- Federal Reserve (Fed) Chair Janet Yellen suggested in her speech at Stanford University that the central bank will adhere to its plan of gradual rate hikes, dismissing the possibility that U.S. economic growth will pick up in the foreseeable future. Yellen cited multiple long-term forces — including weak foreign demand, an aging U.S. population and rising interest rates — as impediments to near-term growth. Her conservative perspective runs counter to investors who believe the Trump administration’s policies will boost growth that could lead to faster inflation.
- The Philadelphia Fed Survey showed major improvement for the struggling industrial sector in January. Standouts from the report included input prices (which reached their highest level since February 2012) and selling prices (the best reading since July 2008), new orders and general conditions (both of which hit their best levels since November 2014), and employment, which saw its best reading since April 2015.
- Initial jobless claims fell by a significant 15,000 in the week ending January 14 to a much lower-than-anticipated 234,000 — a sign that the job market continues to tighten. The four-week moving average, which takes into account layoffs over the past month and is widely seen as a more reliable gauge of unemployment, fell by 10,250 to 246,750, its lowest level since November 1973. Continuing claims also decreased 47,000 to 2,046,000 for the week ending January 7.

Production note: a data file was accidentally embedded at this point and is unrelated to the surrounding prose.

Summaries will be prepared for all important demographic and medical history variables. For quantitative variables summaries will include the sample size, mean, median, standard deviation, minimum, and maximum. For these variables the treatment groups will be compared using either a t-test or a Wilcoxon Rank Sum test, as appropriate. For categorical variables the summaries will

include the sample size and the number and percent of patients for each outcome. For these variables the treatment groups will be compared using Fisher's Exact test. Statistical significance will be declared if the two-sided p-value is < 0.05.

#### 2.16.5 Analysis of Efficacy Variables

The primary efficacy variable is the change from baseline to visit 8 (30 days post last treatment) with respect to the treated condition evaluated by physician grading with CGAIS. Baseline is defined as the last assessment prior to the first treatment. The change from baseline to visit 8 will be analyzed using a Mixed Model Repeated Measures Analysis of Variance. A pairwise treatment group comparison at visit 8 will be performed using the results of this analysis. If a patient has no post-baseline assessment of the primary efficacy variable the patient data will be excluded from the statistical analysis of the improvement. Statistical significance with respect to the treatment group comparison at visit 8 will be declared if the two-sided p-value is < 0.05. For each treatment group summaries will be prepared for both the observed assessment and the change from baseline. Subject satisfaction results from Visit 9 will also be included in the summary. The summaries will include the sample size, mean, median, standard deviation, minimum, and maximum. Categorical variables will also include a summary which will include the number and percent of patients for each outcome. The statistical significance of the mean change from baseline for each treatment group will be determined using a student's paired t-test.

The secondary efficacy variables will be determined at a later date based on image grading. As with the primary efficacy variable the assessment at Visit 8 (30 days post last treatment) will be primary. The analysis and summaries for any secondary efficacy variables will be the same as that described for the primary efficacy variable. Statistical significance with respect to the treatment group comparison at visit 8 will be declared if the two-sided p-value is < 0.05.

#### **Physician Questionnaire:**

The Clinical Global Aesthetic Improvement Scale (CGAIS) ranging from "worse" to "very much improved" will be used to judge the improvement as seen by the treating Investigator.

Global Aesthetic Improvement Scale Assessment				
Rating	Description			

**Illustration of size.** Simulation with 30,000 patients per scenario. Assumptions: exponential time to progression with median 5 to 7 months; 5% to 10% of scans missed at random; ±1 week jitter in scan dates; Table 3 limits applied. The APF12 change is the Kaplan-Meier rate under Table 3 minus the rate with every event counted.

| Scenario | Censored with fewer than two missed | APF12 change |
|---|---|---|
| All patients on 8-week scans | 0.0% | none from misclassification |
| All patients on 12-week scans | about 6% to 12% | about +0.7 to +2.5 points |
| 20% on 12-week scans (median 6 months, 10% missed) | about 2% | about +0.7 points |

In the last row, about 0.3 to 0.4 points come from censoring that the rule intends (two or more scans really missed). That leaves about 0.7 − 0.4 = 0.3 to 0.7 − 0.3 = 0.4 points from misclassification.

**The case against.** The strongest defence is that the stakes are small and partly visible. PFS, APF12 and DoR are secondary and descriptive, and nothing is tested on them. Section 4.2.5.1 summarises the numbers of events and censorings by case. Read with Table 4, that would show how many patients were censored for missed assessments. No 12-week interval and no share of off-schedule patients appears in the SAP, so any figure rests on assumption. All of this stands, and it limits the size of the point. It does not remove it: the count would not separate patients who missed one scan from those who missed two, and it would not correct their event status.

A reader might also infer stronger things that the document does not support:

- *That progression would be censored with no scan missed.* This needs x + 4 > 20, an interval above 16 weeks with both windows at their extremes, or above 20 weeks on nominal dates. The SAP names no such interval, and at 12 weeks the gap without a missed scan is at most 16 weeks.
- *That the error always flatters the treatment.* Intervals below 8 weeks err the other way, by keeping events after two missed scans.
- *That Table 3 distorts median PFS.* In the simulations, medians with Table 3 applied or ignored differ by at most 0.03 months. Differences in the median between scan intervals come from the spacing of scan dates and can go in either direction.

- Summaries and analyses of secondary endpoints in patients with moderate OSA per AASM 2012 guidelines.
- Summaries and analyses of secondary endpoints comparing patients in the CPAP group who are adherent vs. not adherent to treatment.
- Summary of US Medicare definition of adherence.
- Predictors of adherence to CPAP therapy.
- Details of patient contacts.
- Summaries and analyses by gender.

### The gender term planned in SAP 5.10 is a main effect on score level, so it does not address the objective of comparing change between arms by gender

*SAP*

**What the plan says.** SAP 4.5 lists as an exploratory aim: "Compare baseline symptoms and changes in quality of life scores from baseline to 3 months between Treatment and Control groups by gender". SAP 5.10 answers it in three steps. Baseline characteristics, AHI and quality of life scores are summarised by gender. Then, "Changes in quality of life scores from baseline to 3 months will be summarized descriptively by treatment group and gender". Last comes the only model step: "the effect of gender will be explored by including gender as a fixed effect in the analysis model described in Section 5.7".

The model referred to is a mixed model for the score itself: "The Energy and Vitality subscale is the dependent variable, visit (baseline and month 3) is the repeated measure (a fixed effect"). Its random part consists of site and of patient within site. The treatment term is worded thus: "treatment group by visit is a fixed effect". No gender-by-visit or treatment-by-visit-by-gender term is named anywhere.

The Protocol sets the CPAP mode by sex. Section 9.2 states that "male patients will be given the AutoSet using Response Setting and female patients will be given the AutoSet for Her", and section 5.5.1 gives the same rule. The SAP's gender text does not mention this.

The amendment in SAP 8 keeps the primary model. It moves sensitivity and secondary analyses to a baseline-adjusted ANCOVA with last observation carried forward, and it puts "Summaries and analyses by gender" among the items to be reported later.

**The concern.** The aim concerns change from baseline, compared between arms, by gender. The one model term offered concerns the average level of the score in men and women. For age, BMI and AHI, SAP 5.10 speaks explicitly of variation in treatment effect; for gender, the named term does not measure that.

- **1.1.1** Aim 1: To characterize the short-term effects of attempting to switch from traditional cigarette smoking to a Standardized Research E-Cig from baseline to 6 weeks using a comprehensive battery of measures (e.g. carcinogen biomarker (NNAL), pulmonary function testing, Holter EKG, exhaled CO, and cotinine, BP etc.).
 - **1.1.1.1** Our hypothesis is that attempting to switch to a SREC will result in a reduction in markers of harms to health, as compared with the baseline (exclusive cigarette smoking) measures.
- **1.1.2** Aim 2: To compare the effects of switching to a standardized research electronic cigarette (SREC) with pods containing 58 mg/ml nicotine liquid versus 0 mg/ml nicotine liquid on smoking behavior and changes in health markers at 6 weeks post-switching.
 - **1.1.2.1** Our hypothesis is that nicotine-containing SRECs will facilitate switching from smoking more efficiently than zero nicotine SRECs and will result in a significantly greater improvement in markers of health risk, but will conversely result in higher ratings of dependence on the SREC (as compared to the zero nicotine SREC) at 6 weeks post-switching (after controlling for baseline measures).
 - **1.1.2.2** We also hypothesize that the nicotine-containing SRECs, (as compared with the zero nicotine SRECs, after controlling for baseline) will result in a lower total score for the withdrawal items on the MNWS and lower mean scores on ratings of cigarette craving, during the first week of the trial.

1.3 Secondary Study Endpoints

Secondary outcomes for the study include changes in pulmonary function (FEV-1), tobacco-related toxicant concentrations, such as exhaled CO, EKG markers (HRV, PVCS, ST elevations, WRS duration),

- Consumer prices advanced 0.3% in December, bringing year-over-year growth to 2.1%. Energy prices led, posting their fourth consecutive monthly gain. Housing prices increased 0.3% and medical-care prices inched up by 0.2%. On the negative side, apparel prices fell 0.7%, while food prices were flat for the month.
- Housing starts grew by 11.3% in December, led by the multi-unit segment, which jumped 57%; single-family housing starts declined 4%. Permits fell by 0.2% for the month, a greater decline than expected; although single-family permits rose 4.7% and multi-units dropped 9%, demonstrating that the supply of single-family homes has not yet caught up with demand for them.
- Mortgage purchase applications fell 5% in the week ending January 13. Refinancing applications jumped 7%, likely due to a drop in mortgage rates.
- The U.K. saw increased inflation in December. Consumer prices grew by 0.5%, led by transport and food and non-alcoholic drinks. The monthly boost was sufficient to lift the annual inflation rate to 1.6%, the highest yearly gain since July 2014.
- The European Central Bank (ECB) left interest rates unchanged at its January meeting. Its asset-purchase program will remain at 80 billion euros per month until the end of March, and then reduced to 60 billion through year-end, as announced in late 2016. ECB President Mario Draghi emphasized the need for significant monetary accommodation in order to stabilize prices.
- China’s gross domestic product rose 6.7% for 2016 and grew by 6.8% in the fourth quarter year over year. Although private business investing was down in 2016, a combination of bank lending, monetary stimulus and fiscal spending helped.
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